The Socratic Seminar
is an instruction
technique that educator
s can use to encourage discussion
and critical thinking
in the classroom. It is not a technique that can be just dropped on student
s out of the blue--there must be a previous connection
to a text or earlier read
ings before this technique can be effective.
The system works thusly:
The teacher asks the students to move their desks into two circles, one enclosing the other--probably a fourth to a third of the students should be in the inner circle.
The teacher next explains how the Socratic Seminar works:
The teacher will ask the inner circle to take out their readings.
The teacher will then ask an open ended question about the reading that the students are to discusss with one another. They should always back up any claims about the reading by actual quotes--forcing them to reexamine the text.
The students in the outer circle are to take two types of notes:
Content - Notes about the content of the discussion, about the answers and questions brought up, the evidence sighted, etc. The students should also write their own ideas about the discussion--things they might say if they had the chance.
Process - Notes about how the discussion is going, about how people are controlling the conversation--what oral techniques they are using, what kind of thinking that must be occuring, etc.
Students in the outer circle are encouraged after watching for a time to "tag-in" when they hear something they disagree with or think has been misrepresented in some way--or even if they just feel strongly about something and need to say something about it. They leave their seat, touch someone in the inner circle on the shoulder (should not be the person they disagree with), and switch seats with them. They then begin to make their point.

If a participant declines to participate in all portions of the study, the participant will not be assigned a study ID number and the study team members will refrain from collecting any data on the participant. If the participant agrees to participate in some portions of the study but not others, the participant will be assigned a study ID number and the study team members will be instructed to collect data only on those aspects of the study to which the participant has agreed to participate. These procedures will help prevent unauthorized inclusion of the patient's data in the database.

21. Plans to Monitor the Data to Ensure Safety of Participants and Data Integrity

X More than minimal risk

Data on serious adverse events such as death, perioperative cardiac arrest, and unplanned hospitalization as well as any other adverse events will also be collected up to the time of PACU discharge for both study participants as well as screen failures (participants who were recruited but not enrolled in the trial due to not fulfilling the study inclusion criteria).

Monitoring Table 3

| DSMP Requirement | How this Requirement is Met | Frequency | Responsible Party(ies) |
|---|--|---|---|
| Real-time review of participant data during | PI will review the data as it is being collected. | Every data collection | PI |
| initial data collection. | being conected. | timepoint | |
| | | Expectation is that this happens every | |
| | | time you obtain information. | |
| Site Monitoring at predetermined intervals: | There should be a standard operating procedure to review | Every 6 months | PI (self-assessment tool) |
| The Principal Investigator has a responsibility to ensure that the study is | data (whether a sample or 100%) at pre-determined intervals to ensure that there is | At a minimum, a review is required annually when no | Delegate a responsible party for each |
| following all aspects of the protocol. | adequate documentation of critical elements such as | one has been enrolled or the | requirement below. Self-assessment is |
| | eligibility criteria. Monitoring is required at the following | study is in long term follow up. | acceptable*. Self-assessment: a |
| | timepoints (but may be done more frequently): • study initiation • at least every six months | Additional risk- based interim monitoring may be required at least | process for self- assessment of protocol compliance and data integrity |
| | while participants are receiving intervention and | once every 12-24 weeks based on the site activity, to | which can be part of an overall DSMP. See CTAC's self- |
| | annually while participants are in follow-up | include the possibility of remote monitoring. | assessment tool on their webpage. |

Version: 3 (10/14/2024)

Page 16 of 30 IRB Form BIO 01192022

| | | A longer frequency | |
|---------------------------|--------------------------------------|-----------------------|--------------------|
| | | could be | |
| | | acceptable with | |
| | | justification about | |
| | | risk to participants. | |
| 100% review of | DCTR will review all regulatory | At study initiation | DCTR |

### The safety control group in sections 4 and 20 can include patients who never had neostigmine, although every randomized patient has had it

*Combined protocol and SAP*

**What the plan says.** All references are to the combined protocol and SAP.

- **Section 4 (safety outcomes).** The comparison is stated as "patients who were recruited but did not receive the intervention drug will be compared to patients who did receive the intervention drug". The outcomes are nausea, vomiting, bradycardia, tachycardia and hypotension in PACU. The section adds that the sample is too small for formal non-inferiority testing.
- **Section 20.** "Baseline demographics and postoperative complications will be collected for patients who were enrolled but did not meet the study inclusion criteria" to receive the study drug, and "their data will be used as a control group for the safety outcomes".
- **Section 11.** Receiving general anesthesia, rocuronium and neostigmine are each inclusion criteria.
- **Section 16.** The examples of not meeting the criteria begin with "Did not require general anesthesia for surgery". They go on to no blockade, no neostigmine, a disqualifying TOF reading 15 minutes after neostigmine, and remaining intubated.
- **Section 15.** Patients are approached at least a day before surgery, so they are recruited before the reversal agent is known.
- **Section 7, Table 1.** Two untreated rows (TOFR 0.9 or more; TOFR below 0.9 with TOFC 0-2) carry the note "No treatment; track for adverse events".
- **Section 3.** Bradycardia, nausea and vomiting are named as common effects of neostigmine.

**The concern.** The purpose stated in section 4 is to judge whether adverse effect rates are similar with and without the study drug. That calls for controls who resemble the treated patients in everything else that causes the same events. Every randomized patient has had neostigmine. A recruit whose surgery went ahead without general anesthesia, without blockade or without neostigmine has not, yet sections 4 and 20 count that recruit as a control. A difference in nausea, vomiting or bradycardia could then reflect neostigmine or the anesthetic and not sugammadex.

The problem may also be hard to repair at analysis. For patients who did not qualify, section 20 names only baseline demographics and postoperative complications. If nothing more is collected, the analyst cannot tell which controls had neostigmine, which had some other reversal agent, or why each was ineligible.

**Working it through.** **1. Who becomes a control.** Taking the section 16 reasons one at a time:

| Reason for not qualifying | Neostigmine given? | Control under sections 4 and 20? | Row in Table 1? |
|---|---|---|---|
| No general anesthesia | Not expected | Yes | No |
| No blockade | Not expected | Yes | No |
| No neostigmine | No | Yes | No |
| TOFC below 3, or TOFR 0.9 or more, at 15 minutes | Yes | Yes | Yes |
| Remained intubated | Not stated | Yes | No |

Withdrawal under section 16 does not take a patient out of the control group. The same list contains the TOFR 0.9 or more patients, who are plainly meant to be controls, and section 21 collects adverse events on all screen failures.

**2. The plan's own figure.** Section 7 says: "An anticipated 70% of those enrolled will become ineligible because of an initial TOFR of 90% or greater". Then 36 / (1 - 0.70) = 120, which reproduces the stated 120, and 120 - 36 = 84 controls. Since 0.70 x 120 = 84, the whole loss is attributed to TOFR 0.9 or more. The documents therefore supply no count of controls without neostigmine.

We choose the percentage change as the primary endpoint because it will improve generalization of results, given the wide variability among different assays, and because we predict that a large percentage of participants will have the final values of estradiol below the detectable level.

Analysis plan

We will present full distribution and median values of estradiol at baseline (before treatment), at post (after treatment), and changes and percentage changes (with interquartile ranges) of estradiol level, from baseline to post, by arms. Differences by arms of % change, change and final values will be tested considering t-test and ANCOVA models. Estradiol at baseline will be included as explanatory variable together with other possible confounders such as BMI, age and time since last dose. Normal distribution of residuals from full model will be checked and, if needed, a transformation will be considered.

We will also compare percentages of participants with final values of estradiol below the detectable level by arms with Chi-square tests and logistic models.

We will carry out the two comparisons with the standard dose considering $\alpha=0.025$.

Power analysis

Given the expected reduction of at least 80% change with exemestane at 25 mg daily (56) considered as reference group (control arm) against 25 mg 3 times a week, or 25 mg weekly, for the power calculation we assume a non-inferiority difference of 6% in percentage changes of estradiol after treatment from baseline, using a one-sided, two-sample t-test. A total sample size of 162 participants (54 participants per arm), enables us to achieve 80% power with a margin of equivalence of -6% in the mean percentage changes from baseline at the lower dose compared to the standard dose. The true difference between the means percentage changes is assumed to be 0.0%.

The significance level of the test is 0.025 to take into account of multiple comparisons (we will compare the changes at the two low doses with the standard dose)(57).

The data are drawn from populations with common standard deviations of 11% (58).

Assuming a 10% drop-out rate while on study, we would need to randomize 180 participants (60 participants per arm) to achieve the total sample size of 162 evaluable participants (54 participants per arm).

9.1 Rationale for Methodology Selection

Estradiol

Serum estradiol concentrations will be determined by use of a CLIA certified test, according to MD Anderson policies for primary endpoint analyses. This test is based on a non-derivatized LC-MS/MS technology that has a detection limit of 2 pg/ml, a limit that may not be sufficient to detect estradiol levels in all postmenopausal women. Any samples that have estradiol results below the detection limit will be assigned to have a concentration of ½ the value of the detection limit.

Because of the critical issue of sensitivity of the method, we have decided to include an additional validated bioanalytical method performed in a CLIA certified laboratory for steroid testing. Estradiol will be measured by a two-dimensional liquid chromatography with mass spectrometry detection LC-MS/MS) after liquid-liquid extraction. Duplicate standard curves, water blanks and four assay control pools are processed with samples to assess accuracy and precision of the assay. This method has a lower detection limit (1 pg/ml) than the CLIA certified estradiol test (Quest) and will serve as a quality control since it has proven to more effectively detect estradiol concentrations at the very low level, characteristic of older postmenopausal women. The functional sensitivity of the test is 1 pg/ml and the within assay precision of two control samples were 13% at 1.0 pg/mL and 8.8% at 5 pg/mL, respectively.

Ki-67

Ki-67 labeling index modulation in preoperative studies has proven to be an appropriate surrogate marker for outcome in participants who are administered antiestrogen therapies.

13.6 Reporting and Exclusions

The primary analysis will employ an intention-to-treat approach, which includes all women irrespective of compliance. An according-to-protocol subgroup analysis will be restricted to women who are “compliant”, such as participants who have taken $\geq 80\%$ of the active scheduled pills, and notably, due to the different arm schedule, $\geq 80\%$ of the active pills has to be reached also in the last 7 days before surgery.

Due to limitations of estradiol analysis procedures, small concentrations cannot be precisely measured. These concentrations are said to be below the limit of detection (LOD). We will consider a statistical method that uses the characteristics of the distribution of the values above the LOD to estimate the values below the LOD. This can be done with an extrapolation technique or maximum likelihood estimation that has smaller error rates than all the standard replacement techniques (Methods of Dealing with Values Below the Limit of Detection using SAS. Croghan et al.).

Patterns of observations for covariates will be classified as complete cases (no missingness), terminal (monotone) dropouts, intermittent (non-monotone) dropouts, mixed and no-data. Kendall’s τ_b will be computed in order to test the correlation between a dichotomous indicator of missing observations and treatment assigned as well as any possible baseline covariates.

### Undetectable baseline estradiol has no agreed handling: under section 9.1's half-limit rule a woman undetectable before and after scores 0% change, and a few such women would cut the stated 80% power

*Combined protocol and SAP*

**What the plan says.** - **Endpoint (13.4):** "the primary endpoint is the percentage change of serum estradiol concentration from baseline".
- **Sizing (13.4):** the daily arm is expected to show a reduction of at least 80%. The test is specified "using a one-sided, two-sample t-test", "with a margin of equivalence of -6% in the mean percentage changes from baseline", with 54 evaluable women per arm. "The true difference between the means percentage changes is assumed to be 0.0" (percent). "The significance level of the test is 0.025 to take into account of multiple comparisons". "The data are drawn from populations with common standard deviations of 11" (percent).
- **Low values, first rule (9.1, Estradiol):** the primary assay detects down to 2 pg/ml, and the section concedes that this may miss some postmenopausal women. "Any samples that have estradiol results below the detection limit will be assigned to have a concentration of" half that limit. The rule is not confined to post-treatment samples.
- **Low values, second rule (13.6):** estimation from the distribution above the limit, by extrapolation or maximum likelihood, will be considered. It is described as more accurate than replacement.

The teacher is to not interfere except possibly to ask another very open ended question if things have gone violently off topic--but this is strongly cautioned against. If at alll possible the teacher is to keep quiet and stay out of the discussion--allowing it to continue until everything has been said.
After the Socratic Seminar the students should have some kind of writing activity--this is a form of accountability for everyone, but especially those who did not speak. The writing should be partially about the Content of the discussion and partially about the Process of the discussion.
The Socratic Seminar is a powerful tool for allowing students to learn for themselves and with themselves. It drops the idea of the teacher as the end-all-be-all purveyor of knowledge and puts the student firmly in the driver's seat. The Socratic Seminar cannot run without a few rules though--otherwise it can easily just degenerate into a "I'm right, you're wrong" event or a back and forth of name calling. Here are some basic guidelines:
- Refer to the text when needed during the discussion. A seminar is not a test of memory. You are not "learning a subject"; your goal is to understand the ideas, issues, and values reflected in the text.
- It's OK to "pass" when asked to contribute.
- Do not participate if you are not prepared. A seminar should not be a bull session.
- Do not stay confused; ask for clarification.
- Stick to the point currently under discussion; make notes about ideas you want to come back to.
- Don't raise hands; take turns speaking.
- Listen carefully.
- Speak up so that all can hear you.
- Talk to each other, not just to the leader or teacher.
- Discuss ideas rather than each other's opinions.
- You are responsible for the seminar, even if you don't know it or admit it.